December 21, 2020

Full speed ahead: NoSQL in a legacy environment


Chak Pakala

Why NoSQL?

In my last post, I discussed why and how you can maintain legacy systems -- without foregoing modern BI capabilities. NoSQL offers a powerful way to monitor KPIs in close to real-time, which helps with decision-making, forecasting, and SLA adherence. 

Under a legacy approach to BI, data from e-commerce transactions is likely to languish in data warehouses. But with a NoSQL database in place, that same information could instead be accessed for up-to-the-second insights into consumer behavior. 

For example, 60 percent of businesses do not use their websites to create and sustain customer loyalty, in large part due to ineffective system integration. NoSQL platforms give organizations a way to work around this issue. 

Consider the case of Marriott, which has already implemented NoSQL with great success. The hotel chain — with more than 4,200 properties in 79 countries — recently moved its central reservation system to NoSQL. According to Diginomica, the main driver behind the change was the need to better compete in the digital economy by using an open architecture that enabled faster, more reliable deployment of critical applications. Marriott gained high availability, scalability (aided by commodity hardware) and overall superior business agility through its switch to NoSQL. Once Marriott's properties are fully live, there could be 30 million documents being accessed at 4,000 transactions per second. 

Only NoSQL can provide the efficiency necessary to operate at such scale. Because it has matured so much, companies still maintaining their legacy mainframes can now begin thinking about how to modernize their databases to spur and sustain growth. 

Practical tips: Implementing NoSQL into a legacy BI infrastructure 

NoSQL is a perfect option for organizations that cannot fully replace existing BI systems based on relational databases and data warehousing. For those planning to integrate NoSQL, it is important to know when and where to take advantage of its distinctive capabilities:

  • Make sure to keep transactional data in a relational database for regulatory compliance and simplification. This also guarantees integrity, atomicity, consistency, isolation and durability for database transactions, through the reliability of a familiar legacy system.
  • However, if you currently use a commercial data warehouse from an online transactional processing vendor, think about augmenting and eventually replacing it with a NoSQL database. NoSQL delivers the scalability and low overhead you need for advanced applications such as e-commerce.
  • More specifically, key-value stores (for storing user sessions and shopping cart information), graph stores (for roads, maps, social links, recommendations), document stores (for a product catalog or completed orders) and column families (large scale web analytics and support for reports) can all be utilized through NoSQL.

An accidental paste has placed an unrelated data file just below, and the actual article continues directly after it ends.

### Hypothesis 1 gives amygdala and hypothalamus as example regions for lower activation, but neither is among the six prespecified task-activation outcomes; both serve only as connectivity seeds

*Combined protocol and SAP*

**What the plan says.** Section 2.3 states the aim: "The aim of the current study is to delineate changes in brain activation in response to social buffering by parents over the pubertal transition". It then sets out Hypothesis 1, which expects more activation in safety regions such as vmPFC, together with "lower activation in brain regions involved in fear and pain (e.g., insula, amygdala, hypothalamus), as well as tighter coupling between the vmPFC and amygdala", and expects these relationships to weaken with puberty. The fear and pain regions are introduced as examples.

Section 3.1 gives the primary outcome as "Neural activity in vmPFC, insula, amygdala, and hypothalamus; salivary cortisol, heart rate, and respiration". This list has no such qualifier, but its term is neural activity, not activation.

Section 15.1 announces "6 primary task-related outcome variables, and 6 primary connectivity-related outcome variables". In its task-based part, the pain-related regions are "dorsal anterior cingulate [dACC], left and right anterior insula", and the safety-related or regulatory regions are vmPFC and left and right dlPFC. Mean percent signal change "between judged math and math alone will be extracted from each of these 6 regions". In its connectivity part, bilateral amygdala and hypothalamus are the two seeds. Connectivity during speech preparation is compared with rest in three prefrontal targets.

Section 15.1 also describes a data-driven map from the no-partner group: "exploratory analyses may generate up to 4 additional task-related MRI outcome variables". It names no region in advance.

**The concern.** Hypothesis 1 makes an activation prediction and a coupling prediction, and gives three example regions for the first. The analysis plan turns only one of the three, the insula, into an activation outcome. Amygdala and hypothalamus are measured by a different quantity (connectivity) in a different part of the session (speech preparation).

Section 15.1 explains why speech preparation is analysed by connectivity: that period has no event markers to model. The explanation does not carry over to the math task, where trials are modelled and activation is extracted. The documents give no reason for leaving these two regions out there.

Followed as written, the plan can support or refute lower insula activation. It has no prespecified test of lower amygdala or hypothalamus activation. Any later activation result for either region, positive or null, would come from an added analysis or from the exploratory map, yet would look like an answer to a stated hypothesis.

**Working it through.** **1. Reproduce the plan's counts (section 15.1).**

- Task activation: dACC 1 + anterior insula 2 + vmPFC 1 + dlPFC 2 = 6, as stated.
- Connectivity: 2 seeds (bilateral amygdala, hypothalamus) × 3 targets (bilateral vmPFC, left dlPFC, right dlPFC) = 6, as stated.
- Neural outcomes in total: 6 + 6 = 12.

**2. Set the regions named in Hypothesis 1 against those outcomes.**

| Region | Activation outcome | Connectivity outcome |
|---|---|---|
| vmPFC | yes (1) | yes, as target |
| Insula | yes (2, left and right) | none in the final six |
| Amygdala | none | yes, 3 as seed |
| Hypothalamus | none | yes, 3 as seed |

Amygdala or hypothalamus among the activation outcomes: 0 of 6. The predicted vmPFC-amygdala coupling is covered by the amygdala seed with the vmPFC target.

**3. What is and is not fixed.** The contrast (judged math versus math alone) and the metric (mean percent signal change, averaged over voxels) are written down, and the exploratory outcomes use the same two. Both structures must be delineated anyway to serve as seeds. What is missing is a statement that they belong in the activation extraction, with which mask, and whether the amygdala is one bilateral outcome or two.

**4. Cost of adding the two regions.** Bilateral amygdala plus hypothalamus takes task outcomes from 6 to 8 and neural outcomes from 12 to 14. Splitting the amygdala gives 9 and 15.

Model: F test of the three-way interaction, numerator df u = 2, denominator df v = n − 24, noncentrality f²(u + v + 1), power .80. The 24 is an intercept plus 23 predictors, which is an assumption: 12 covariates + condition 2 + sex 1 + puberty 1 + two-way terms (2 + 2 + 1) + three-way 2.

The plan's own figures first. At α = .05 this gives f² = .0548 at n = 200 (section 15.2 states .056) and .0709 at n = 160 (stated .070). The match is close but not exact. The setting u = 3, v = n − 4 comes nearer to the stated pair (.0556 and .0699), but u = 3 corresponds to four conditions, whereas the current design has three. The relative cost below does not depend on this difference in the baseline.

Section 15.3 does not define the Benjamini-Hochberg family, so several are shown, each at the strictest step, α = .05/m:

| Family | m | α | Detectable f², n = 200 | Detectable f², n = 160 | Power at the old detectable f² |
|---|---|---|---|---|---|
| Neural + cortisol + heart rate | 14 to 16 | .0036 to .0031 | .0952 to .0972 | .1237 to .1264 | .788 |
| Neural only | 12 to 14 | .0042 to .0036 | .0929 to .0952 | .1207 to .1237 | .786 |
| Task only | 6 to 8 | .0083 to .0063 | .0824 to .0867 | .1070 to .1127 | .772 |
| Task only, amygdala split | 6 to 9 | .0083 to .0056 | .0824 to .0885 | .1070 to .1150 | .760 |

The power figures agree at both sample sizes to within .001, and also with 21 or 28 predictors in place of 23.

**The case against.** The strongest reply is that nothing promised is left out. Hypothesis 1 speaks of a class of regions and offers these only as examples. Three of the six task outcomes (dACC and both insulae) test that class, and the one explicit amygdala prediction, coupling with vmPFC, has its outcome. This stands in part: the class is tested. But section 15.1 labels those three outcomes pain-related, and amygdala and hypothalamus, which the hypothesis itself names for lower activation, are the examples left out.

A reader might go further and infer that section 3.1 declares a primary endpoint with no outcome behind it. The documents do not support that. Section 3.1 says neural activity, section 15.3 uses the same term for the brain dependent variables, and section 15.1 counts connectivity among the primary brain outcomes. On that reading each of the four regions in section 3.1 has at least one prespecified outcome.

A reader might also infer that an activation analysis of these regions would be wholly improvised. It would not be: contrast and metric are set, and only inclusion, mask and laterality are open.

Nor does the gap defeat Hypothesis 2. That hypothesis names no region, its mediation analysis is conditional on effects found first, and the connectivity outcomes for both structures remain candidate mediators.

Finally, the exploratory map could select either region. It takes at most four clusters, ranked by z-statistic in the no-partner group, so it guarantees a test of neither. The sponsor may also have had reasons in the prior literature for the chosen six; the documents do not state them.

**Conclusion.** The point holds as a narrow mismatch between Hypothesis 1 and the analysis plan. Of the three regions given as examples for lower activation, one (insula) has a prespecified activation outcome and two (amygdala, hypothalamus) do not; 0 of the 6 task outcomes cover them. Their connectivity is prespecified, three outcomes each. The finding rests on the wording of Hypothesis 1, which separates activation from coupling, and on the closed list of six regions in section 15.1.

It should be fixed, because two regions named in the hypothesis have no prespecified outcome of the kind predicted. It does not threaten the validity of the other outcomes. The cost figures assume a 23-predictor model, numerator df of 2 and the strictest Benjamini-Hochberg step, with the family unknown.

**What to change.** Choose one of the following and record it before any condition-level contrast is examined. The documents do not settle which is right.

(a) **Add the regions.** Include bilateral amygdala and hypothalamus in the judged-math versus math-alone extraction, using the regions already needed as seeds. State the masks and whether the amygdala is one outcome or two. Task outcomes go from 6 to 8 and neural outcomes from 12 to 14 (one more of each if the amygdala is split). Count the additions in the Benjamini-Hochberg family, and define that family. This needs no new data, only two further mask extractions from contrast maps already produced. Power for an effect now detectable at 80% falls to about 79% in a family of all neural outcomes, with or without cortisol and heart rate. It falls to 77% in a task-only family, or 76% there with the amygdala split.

Identifying and enforcing these requirements from the start will make the transition to NoSQL as smooth as possible. Organizations can make big changes that will benefit their business without ripping and replacing their entire BI systems. 

There are a few pointers to making NoSQL work well:

  • First, ensure there is a solid architecture in place to enable the seamless integration of NoSQL and in-memory computation systems. If a legacy setup does not allow such compatibility, it may not be possible to use your NoSQL database to its fullest capacity.
  • Second, identify integration points in the legacy application stack, as integrations can happen at the Object Relational Mapping or database layer without any additional overhead.
  • Third, the NoSQL database must be able to interact with the OLTP database to obtain the best information for BI projects. OLTP is used as a relational database. NoSQL, on the other hand, is geared more toward analytics, since it is more responsive to changes in attributes. Accordingly, its ability to perform rapid data insertions can help organizations keep up with shifting user demands and get the best information in near real-time.

Scale, accelerate, optimize: Tapping the real benefits of NoSQL 

Once your NoSQL databases are set up and configured, you can get an early advantage by eliminating unnecessary legacy processes. For example, data warehousing requires high-overhead extract, transform, load (ETL) operations to read and enrich data from the OLTP. By contrast, NoSQL databases do not rely on ETL. 

Another benefit is easy scalability. NoSQL databases excel at locating specific items in vast data sets, from a wide variety of sources. Compared to relational databases, they are optimized for horizontal rather than vertical scaling. Organizations can simply add more servers as they expand, rather concentrating more capacity in an existing system. 

At a technical level, NoSQL uses in-memory computation to store data and perform complex calculations. It removes reliance on separate memory cache layers and allows quick access to frequently used information. Overall, NoSQL offers high throughput and low latency for big data workloads, all without erasing the functionalities and interconnections of legacy BI tools. 

Looking ahead, many more companies will implement NoSQL databases, in some cases alongside relational ones. The increasing speed of decision-making and volume of data to process mean many organizations must travel the path to real-time analytics. I’d love to hear about your experiences on that journey.

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